While criticizing former vice president Joe Biden's health care plan, California Sen. Kamala Harris said, "Let's talk about the fact that the pharmaceutical companies and the insurance companies last year alone profited $72 billion, and that is on the backs of American families."
Facts First: Harris was in fact understating the profits of these industries. Ten of the largest US-based drug companies alone made $69 billion in profits last year. Health insurance companies made $23 billion.
The profits of the top US drug companies were as follows: Johnson & Johnson ($15.3 billion), Pfizer ($11.2 billion), Amgen ($8.4 billion), Merck ($6.2 billion), AbbVie ($5.7 billion), Gilead ($5.5 billion), Bristol-Myers Squibb ($5 billion), Biogen ($4.4 billion), Celgene ($4 billion), Eli Lilly ($3.2 billion).
Not all of these profits came from the companies' operations in the United States.
A report from the National Association of Insurance Commissioners said the health insurance industry generated net earnings of $23.4 billion in 2018.
US law allowing for family separations
Several candidates criticized the Trump administration's policy of separating migrant children from their parents at the border, citing a long-standing US law that can result in such action.
Facts First: This is true -- and the law has been a flashpoint in the immigration debate.
Last year, the Trump administration implemented its controversial "zero tolerance" policy, using a section of US law to criminally prosecute all adults who illegally crossed the southern border. The policy led to the separation of thousands of families, given that children can't be held in federal jail with adults. The policy—and the section of the code at the center of it—have become a flashpoint in the immigration debate.
Democratic candidates remain divided over the law, referred to as Section 1325, with some wanting to instead make crossing the border illegally a civil offense, instead of a criminal offense.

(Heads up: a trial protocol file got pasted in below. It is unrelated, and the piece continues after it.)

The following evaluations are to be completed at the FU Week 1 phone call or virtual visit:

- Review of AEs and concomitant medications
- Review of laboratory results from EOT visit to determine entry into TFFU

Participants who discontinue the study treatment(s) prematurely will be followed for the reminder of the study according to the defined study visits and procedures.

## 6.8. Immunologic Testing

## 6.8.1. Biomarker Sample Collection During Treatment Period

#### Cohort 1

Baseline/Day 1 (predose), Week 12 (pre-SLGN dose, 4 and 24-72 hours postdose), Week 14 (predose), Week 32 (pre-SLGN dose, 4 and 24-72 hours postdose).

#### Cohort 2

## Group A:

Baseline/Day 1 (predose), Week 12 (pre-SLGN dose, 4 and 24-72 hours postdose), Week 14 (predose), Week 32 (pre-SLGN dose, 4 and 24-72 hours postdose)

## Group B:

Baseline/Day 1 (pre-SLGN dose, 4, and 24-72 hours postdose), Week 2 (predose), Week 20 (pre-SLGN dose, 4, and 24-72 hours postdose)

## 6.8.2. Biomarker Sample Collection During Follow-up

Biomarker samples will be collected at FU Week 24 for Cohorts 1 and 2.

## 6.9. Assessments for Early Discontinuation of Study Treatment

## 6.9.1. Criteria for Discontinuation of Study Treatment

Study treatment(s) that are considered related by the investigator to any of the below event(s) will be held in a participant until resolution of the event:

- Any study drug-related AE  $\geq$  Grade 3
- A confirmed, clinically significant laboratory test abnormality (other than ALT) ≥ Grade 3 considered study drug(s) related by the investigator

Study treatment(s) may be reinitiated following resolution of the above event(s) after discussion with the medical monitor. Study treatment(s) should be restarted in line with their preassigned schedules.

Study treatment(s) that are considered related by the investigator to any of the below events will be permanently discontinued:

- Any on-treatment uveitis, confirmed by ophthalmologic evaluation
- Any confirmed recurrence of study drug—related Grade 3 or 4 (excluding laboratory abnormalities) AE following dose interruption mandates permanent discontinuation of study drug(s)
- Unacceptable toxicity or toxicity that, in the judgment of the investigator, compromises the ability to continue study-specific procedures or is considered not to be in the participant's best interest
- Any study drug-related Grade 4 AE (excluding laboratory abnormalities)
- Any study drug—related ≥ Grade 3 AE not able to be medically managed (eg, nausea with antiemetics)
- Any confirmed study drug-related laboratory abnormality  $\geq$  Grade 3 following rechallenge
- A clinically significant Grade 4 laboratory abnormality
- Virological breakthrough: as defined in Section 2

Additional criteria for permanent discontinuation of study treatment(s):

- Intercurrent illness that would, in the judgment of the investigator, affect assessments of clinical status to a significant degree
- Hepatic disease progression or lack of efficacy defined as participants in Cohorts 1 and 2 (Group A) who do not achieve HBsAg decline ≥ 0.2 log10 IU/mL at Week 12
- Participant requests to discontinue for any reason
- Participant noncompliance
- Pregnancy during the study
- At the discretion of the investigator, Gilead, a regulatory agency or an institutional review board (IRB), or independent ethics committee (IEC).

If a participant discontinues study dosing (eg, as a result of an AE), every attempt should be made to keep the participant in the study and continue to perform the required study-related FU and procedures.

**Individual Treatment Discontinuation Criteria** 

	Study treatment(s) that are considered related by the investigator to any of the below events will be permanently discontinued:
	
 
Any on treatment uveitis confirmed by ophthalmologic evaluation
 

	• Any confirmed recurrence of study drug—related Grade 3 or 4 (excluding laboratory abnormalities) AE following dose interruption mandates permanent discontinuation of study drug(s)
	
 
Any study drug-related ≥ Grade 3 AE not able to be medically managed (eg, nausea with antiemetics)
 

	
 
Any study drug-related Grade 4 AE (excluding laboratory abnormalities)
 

Former HUD Secretary Julian Castro shot the issue into the national dialogue at the last round of debates and hammered in on his position Wednesday night.
"The only way that we're going to guarantee that we don't have family separations in this country again is to repeal section 1325 of the immigration nationality act," Castro said Wednesday. "That is the law that this President, this administration is using to incarcerate migrant parents and then physically separate them from their children."
Former Vice President Joe Biden added: "The fact of the matter is, when people cross the border illegally, it is illegal to do it unless they're seeking asylum. People should have to get in line. That's the problem. And the only reason this particular part of the law is being abused is because of Donald Trump. We should defeat Donald Trump and end this practice."
Biden's health care plan leaving out 10 million Americans
Sen. Kamala Harris attacked former Vice President Joe Biden's health care plan, saying it "leaves out almost 10 million Americans."
Facts First: Harris is right.
Biden's plan -- which builds on the Affordable Care Act by creating a government-backed health insurance option and increasing Obamacare's federal subsidies -- would insure more than an estimated 97% of Americans, according to his plan.
That means out of the population of 327 million in the country, roughly 10 million would be left without any health insurance.
However, it's unclear exactly who would be uninsured. But under Biden's plan, families buying coverage on the Obamacare exchanges would spend no more than 8.5% of their income on health insurance -- a sum that might be too pricey for some Americans.